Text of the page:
Magic and the Art of Trust

By Keith Varnum

“You go in ocean, you study with me. You no go in ocean, you no study with me.”

My first lesson in the art of trust was from a wily Japanese macrobiotics teacher named Noboru Muramoto. Picture the free spirit martial arts instructor in the movie “Karate Kid” with a wacky sense of humor.

I’d gone to Muramoto’s house by Golden Gate Park in San Francisco to have my very first lesson in the ancient Eastern art of acupuncture. About forty aspiring souls showed up that cold winter’s night for this beginner class in Chinese acupuncture. None of us knew Muramoto or each other.

The slight, middle-aged Muramoto greets us with the prophetic words, “You want to study acupuncture with me, you follow me now.”

Like lemmings marching to their fate in the sea, we followed him into the frigid February fog on Ocean Beach by the park. Then he spoke only the second sentence we’d heard from his mouth,

“You go in ocean, you study with me. You no go in ocean, you no study with me.”

He then quickly shed all his clothes and dove into the next wave!

Only half of the twentysome-year-olds dropped their threads and followed suit (birthday suit).

Being zany by nature and desperate for change in my life, I was one of the “Fools for God” –as such folk are affectionately called in India.

The air was fifty degrees and the water felt twice that cold. I never felt such instant contraction in my body. To survive, all my bodily systems tightened up to conserve as much warmth as possible against the icy onslaught of the water.

When we threw on our clothes and scampered back to Muramoto’s house after our group swim, we strangers spontaneously huddled together on the floor to create a kind of human heat combustion to warm us up.

Then the third statement from our wild mentor came forth, “Here are ten acupuncture needles for each of you. Choose a partner. Intuitively stick the needles in your partner to build their chi energy and warm them up.”

I took my needles, turned to the closest victim, and plunged my first acupuncture needles into a human body. My young partner immediately said he felt more warm, calm … yet also more alert and alive than he’d felt for years. He was the first of thousands of satisfied patients that I would treat over the next thirty years of my successful career as a professional acupuncturist!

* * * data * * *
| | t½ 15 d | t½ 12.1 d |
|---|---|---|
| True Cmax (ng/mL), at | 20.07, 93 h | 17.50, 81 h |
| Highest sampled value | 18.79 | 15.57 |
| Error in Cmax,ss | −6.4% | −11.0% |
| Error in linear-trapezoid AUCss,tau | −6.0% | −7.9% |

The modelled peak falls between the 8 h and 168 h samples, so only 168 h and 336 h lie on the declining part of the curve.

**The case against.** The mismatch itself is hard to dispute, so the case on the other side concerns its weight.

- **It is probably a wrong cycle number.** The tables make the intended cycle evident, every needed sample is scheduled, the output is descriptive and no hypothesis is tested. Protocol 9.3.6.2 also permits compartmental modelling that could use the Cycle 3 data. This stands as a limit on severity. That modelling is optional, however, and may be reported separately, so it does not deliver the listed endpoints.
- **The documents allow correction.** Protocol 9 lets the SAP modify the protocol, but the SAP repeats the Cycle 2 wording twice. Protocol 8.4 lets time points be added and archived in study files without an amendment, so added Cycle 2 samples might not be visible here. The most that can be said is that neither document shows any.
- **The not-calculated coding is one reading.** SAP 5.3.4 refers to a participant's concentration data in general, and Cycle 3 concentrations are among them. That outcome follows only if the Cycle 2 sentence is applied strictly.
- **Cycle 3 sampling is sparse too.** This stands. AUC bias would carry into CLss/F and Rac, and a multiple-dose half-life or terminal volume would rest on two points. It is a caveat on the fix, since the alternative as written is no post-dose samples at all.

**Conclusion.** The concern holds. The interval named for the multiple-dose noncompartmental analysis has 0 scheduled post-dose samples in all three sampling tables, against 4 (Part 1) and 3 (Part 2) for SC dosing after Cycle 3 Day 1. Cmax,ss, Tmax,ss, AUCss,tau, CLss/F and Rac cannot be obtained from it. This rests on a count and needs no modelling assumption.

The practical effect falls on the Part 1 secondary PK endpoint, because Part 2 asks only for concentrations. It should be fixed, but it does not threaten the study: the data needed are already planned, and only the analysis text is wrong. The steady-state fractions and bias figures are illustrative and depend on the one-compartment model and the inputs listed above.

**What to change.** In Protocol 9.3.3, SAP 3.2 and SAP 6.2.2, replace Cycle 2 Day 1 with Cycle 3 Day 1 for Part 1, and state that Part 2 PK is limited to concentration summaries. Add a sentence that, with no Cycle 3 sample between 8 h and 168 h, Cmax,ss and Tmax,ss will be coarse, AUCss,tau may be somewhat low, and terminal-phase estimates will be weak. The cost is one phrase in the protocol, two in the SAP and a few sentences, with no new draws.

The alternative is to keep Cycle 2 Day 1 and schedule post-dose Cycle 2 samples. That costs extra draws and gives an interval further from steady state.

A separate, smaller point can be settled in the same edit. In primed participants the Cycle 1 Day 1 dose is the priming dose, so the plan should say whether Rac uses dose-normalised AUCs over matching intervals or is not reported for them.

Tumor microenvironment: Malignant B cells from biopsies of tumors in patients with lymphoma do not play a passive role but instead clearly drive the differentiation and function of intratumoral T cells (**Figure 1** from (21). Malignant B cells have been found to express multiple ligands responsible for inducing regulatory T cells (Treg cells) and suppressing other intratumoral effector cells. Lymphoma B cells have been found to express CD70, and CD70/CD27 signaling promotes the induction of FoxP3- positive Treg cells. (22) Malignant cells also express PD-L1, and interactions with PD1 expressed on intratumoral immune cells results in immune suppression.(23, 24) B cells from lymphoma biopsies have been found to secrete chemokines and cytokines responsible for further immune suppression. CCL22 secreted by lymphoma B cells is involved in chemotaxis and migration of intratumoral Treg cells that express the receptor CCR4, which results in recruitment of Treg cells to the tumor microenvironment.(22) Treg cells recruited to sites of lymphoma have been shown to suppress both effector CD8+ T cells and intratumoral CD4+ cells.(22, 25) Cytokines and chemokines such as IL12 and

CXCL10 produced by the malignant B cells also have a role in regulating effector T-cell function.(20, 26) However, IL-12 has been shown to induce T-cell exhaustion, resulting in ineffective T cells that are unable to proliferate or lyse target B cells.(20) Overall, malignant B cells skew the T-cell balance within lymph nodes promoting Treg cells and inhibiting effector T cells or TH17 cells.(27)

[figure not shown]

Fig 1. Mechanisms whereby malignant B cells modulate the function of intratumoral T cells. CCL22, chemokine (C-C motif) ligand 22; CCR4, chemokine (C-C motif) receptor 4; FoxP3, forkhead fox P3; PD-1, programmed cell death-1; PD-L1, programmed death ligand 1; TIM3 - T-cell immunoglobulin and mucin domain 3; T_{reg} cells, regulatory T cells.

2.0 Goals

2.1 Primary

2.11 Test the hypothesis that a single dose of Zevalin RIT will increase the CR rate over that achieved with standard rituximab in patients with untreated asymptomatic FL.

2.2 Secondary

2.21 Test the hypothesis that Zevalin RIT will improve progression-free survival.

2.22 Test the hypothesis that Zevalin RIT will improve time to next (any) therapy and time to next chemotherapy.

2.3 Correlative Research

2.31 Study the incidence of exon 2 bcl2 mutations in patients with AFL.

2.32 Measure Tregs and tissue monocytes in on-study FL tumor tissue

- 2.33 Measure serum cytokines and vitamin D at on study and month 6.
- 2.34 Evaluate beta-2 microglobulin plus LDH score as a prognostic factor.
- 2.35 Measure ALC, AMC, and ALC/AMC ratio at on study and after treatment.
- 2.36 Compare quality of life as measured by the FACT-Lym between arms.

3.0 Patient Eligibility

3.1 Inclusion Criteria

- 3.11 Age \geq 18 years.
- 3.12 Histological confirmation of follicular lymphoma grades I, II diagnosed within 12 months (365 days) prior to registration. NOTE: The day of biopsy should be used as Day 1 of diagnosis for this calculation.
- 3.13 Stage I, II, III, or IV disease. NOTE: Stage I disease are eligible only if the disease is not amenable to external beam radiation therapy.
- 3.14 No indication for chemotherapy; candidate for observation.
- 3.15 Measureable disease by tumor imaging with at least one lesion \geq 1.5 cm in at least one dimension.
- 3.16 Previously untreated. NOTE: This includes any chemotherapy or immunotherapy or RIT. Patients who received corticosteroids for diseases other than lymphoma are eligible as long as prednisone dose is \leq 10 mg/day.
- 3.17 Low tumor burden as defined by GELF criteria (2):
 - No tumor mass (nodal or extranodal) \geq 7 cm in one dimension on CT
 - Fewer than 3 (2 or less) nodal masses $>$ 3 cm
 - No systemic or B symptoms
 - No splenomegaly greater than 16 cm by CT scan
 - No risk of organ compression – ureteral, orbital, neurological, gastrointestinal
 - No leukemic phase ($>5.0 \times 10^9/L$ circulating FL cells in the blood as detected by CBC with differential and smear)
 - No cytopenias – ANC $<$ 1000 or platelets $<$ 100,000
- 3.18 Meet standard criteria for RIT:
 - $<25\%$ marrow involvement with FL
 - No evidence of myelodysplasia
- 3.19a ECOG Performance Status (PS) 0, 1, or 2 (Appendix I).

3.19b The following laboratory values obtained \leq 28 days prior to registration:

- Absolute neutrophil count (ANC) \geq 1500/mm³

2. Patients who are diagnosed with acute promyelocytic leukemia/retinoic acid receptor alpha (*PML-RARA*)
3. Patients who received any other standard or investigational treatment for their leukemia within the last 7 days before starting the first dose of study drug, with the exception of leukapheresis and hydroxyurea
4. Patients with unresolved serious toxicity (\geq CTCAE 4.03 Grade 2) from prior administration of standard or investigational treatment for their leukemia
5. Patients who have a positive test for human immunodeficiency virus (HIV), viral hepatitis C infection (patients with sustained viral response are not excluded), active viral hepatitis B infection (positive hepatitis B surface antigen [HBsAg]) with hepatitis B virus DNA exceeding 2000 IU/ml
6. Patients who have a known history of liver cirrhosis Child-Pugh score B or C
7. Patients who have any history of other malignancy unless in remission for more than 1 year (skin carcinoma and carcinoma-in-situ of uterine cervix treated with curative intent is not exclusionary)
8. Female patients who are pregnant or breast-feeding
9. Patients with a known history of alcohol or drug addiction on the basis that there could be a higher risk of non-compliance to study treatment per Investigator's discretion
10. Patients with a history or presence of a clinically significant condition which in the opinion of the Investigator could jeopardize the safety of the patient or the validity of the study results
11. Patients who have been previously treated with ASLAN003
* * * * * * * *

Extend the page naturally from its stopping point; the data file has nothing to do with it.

I noticed with astonishment that everyone in the class that night enjoyed their spontaneous acupuncture treatments by their greenhorn doctors! No one winced with pain or shouted in shock from a misguided needle. I was astonished!

For years I asked myself, “Was Muramoto reckless? Nuts? … or ‘crazy like a fox?’”

Radical or Natural Trust?

Was Muramoto coming from radical trust? How radical was it really? After all, no one was hurt in the slightest by all the novice needlers.

Or was he coming from natural trust? … In himself? In the Universe? In his natural connection to Universal Knowing? In our natural connection to our Universal Knowing?

After years of experimenting with healing similar to his style, I’ve concluded that Muramoto was demonstrating to us the magic of the art of trust:

He allowed natural (divine) selection to separate the wheat from the chaff, the people ready to open their intuitive skills and those not yet ripe.

Within his invitation to dive into the cold, dark sea was an opportunity to trust the moment, to trust our bodies to the ocean, and to trust our heartfelt desire for growth.

Those who chose to trust that moment of opportunity and empowerment received a second invitation: Muramoto offered each of us a chance to trust our instincts to needle another person’s body in just the right places. And, as patients, we each had to drop into that same space of trust to allow a novice to play doctor sticking their needles in our bodies

(In the standard acupuncture schools, students must study anatomy, physiology and needle theory for months—often years—before they are given needles to treat someone.)

In that class Muramoto taught us natural trust. Trust in our own knowing nature.

On that night I learned from this wise, modern-day samurai that I can trust my inner guidance. Ever since I’ve put my intuition to good use with every client—and with every challenging life situation that’s come down my path.